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Can a Triple Pelvic Osteotomy for Adult Symptomatic Hip Dysplasia Provide Relief of Symptoms for 25 Years?

van Stralen, Renee, Anne, MD1, a; van Hellemondt, Gijs, G., MD, PhD1; Ramrattan, Navin, N., MD1; de Visser, Enrico, MD, PhD2; de Kleuver, Marinus, MD, PhD1

Clinical Orthopaedics and Related Research: February 2013 - Volume 471 - Issue 2 - p 584–590
doi: 10.1007/s11999-012-2701-0
Clinical Research

Background Many surgeons recommend pelvic osteotomy to treat symptomatic hip dysplasia in younger patients. We previously reported a cohort of patients at 10 and 15 years followup in which 65% of the patients showed no progression of osteoarthritis (OA).

Questions/purposes The purposes of this study were to determine whether the triple osteotomy can provide (1) continuing pain relief and (2) function; and to determine the (3) incidence of OA and (4) number of patients undergoing THAs 23 years or more after triple osteotomy.

Methods Between 1980 and 1987, 51 pelvic osteotomies were performed in 43 patients (38 females and five males; mean age, 28 years; range, 14-48 years). Followup was obtained for 40 patients (49 of 51 hips; 96%). Clinical evaluation, including pain, mobility, and ROM, was graded according to the subgroups of the modified scoring system of Merle d’Aubigné and Postel. The minimum followup was 23 years (mean, 25 years; range, 23-29 years).

Results The mean VAS pain score increased from 27 mm to 31 mm at the last followup, but remained substantially lower than before surgery. The mean Merle d’Aubigné-Postel score improved from 13 preoperatively to 15 at a mean of 10 years followup but at last followup, the mean score had decreased to 14, thereby showing a trend to diminish. At 15 years followup, 20 patients showed signs of OA. At 25 years followup, 18 of 33 patients without THAs showed signs of OA (55%). Six patients (six hips) had undergone THAs at 15 years, increasing to 15 patients (16 hips) at 25 years.

Conclusion While the triple osteotomy for symptomatic developmental dysplasia of the hip in young adults provides substantial pain relief and restores function in most patients, these results deteriorate over decades owing to the development of OA. Even in joints without preoperative OA, a THA cannot always be avoided. The triple osteotomy does not normalize the joint and the incidence of THA in this group of patients (32%) is much higher than in the general population.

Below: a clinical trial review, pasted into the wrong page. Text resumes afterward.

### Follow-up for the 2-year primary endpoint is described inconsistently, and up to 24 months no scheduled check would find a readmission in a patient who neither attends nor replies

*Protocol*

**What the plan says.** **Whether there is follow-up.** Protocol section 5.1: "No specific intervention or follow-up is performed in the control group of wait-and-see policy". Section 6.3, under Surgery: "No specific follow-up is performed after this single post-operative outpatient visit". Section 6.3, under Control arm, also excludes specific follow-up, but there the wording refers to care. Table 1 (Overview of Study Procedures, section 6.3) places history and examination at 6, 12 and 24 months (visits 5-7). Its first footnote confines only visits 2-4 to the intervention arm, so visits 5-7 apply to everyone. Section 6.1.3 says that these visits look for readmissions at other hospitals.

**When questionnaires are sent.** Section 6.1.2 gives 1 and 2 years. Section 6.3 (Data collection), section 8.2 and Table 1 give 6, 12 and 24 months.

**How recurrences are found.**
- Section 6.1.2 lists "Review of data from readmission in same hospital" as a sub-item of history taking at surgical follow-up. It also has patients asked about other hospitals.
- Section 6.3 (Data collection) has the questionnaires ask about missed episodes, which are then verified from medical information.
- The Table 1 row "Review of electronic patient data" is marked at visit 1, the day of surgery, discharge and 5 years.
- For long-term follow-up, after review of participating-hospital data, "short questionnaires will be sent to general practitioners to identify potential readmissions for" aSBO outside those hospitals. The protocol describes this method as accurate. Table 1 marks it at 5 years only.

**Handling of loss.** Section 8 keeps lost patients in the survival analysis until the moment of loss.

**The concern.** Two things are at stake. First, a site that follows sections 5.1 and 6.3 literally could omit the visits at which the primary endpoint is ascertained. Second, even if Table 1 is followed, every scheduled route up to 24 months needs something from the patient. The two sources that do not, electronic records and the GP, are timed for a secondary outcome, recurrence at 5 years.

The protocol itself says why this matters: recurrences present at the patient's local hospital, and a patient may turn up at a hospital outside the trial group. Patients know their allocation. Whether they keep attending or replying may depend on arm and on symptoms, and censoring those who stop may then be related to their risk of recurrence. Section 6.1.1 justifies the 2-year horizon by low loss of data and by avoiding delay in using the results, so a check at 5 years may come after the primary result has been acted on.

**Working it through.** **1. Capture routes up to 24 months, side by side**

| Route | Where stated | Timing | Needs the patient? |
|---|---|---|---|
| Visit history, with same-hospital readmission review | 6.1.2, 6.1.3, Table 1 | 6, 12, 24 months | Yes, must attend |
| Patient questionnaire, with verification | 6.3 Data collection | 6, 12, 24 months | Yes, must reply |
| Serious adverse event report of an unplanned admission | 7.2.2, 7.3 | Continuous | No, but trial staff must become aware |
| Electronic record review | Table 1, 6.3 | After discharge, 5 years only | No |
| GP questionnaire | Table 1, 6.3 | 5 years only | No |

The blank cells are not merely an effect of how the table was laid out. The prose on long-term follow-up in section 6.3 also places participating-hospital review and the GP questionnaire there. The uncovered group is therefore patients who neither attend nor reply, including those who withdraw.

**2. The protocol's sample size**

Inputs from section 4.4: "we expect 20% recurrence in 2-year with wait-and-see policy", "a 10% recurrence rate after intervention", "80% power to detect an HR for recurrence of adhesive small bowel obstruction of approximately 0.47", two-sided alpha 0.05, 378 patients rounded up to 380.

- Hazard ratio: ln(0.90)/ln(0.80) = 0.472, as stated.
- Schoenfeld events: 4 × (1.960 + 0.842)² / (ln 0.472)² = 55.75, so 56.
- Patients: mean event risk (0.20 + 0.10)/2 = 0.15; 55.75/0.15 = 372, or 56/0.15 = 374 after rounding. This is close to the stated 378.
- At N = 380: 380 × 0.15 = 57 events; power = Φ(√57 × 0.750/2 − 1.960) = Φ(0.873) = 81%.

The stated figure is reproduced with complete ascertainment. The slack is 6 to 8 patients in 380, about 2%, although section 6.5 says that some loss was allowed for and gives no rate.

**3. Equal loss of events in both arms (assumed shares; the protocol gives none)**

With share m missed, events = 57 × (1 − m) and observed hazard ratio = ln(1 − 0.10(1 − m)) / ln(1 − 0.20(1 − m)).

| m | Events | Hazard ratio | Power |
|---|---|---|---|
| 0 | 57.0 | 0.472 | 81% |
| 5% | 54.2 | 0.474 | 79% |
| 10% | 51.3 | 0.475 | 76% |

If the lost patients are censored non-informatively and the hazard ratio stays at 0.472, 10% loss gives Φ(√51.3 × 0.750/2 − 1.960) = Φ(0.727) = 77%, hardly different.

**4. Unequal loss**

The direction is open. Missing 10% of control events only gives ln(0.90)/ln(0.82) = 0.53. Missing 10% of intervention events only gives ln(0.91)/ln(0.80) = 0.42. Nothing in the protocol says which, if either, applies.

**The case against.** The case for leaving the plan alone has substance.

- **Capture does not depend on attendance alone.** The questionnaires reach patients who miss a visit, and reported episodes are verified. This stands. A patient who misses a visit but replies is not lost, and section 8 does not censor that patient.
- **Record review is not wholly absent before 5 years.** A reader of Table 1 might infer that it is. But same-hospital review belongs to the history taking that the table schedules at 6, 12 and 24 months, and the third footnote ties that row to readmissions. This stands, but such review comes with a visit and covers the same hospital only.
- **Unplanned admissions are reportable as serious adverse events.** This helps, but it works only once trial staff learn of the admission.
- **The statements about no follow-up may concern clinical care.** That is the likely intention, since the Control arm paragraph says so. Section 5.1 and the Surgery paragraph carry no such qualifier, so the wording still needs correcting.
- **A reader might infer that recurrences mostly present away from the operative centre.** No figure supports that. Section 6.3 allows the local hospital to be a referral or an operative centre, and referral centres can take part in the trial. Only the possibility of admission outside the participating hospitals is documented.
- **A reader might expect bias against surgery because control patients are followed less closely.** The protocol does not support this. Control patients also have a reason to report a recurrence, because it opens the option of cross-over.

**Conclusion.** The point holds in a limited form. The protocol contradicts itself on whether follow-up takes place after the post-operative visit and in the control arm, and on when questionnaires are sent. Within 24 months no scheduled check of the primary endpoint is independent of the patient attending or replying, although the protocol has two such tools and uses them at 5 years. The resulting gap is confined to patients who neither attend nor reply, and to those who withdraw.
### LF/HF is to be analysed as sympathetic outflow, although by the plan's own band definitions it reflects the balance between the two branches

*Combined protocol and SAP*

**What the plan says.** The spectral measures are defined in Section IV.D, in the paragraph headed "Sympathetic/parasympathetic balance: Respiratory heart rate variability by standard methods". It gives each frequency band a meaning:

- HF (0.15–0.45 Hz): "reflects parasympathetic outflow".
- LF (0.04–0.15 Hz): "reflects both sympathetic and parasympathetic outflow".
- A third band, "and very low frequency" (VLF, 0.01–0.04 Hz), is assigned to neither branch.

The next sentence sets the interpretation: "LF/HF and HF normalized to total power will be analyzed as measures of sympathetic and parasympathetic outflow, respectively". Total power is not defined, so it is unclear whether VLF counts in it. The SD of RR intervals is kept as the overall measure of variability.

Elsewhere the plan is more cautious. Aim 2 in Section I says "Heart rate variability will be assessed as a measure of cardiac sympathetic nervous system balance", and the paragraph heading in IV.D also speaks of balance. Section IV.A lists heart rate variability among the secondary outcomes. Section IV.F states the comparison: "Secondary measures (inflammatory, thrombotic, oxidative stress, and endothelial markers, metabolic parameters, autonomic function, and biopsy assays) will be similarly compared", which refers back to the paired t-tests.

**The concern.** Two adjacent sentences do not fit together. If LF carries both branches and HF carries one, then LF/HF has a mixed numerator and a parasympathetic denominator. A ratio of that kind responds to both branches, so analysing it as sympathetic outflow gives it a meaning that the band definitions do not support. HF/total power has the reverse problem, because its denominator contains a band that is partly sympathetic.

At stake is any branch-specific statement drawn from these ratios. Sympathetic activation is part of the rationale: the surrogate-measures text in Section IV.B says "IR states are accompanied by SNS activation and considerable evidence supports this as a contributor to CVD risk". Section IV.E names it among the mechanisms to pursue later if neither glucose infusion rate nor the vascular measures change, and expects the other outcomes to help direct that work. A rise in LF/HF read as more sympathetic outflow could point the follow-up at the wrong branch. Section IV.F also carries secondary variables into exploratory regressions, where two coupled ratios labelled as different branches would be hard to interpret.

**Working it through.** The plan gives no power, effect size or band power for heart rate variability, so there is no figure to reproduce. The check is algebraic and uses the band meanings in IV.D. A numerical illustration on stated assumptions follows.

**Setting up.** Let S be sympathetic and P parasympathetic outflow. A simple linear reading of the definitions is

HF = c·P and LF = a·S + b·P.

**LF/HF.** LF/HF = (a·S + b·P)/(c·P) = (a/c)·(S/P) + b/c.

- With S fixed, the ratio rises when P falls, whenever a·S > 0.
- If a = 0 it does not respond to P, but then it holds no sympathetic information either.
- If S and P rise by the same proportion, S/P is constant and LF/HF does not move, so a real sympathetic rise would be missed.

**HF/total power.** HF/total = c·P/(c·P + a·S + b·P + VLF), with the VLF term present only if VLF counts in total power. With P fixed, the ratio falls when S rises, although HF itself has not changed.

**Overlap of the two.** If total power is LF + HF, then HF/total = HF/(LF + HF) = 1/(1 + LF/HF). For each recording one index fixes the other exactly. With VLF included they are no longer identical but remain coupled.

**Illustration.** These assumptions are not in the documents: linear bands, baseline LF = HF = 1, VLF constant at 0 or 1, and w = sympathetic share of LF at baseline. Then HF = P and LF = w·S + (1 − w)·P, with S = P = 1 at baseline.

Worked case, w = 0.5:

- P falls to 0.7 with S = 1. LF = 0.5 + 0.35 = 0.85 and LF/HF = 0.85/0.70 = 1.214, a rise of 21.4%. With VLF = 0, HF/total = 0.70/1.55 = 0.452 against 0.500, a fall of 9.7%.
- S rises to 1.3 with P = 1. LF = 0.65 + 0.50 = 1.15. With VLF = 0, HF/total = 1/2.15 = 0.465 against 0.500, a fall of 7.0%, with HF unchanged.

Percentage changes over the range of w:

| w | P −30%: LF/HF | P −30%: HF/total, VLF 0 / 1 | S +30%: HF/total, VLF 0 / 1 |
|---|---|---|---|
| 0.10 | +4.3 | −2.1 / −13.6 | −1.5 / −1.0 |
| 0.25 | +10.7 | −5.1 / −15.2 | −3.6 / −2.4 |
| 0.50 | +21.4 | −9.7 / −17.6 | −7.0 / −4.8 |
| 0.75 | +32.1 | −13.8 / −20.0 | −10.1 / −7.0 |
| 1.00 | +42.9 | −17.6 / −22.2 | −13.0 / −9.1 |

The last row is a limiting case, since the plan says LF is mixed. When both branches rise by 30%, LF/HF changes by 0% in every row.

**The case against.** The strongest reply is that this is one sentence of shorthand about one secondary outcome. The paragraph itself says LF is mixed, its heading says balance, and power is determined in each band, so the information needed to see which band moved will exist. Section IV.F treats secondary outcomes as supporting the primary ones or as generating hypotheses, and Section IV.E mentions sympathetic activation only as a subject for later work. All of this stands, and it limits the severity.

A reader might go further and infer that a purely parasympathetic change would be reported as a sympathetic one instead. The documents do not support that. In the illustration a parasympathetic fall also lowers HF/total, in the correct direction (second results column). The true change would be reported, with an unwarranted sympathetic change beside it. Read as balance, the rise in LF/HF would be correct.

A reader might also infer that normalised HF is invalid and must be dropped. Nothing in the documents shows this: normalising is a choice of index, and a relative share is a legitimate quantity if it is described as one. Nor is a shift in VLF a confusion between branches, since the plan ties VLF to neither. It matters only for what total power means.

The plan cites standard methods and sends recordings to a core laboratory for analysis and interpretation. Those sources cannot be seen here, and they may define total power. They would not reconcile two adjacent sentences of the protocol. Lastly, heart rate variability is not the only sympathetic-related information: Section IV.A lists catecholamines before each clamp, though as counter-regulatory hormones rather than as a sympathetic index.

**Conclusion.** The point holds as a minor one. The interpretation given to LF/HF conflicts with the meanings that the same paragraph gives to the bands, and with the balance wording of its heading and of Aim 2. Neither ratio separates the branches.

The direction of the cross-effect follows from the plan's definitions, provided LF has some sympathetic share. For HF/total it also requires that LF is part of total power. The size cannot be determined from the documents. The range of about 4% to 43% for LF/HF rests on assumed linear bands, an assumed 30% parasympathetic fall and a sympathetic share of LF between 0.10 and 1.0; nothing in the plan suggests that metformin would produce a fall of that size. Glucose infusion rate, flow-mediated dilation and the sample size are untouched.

Level of Evidence Level IV, therapeutic study. See Guidelines for Authors for a complete description of levels of evidence.

1 Sint Maartenskliniek, Hengstdal 3, 6574 NA, Ubbergen, The Netherlands

2 Rijnstate ziekenhuis, Arnhem, The Netherlands

a e-mail;

Received: January 27, 2012 / Accepted: November 2, 2012 / Published online: November 21, 2012

Each author certifies that he or she, or a member of their immediate family, has no commercial associations (eg, consultancies, stock ownership, equity interest, patent/licensing arrangements, etc) that might pose a conflict of interest in connection with the submitted article.

All ICMJE Conflict of Interest Forms for authors and Clinical Orthopaedics and Related Research editors and board members are on file with the publication and can be viewed on request.

Each author certifies that his or her institution approved the human protocol for this investigation, that all investigations were conducted in conformity with ethical principles of research, and that informed consent for participation in the study was obtained.

This study was performed at Sint Maartenskliniek, Nijmegen, The Netherlands.

A comment to this article is available at

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In The Netherlands, the incidence of developmental hip dysplasia is estimated at 3.7% and the incidence of hip dislocation at 0.4% [1]. Symptomatic hip dysplasia in adolescence and in young adults can be treated by an osteotomy to reorient the acetabulum. The osteotomies most frequently used in this age group are the triple osteotomy [21] and the Bernese periacetabular osteotomy [9, 13]. Other treatment modalities are the Chiari osteotomy and shelfplasty [18]. We have used a triple osteotomy since 1980 and followup studies of 10 and 15 years have been published [5, 11, 22]. These reports show a Merle d’Aubigné-Postel score of 15 to 18 points (“good” to “excellent”) in 56% of all patients with little progression of osteoarthritis (OA) and only six patients (12%) underwent a THA by 15 years followup. At 15 years followup, 19 patients (21 hips) showed no signs of OA (compared with 34 patients [41 hips] preoperatively), 17 patients (18 hips) showed Grade 1 OA (compared with eight patients [10 hips] preoperatively), and only two patients (two hips) showed Grade 2 OA (no patients preoperatively).

Dungl et al. [7] described Merle d’Aubigné-Postel scores of 18 in 40% and of 15 to 17 in 32% of patients with 146 triple osteotomies. However, their study included patients with avascular necrosis of the femoral head and with dysplastic hips. Janssen et al. [10] described a population of 32 patients with Grade 2 OA [21] secondary to developmental dysplasia treated with triple osteotomies. At a mean followup of 11.5 years, they found a survival rate of 85.3% and an improvement of the Harris hip score. Despite these studies, it remains unclear whether the triple osteotomy provides longer-term pain relief and maintenance of function and to what degree it delays onset of OA.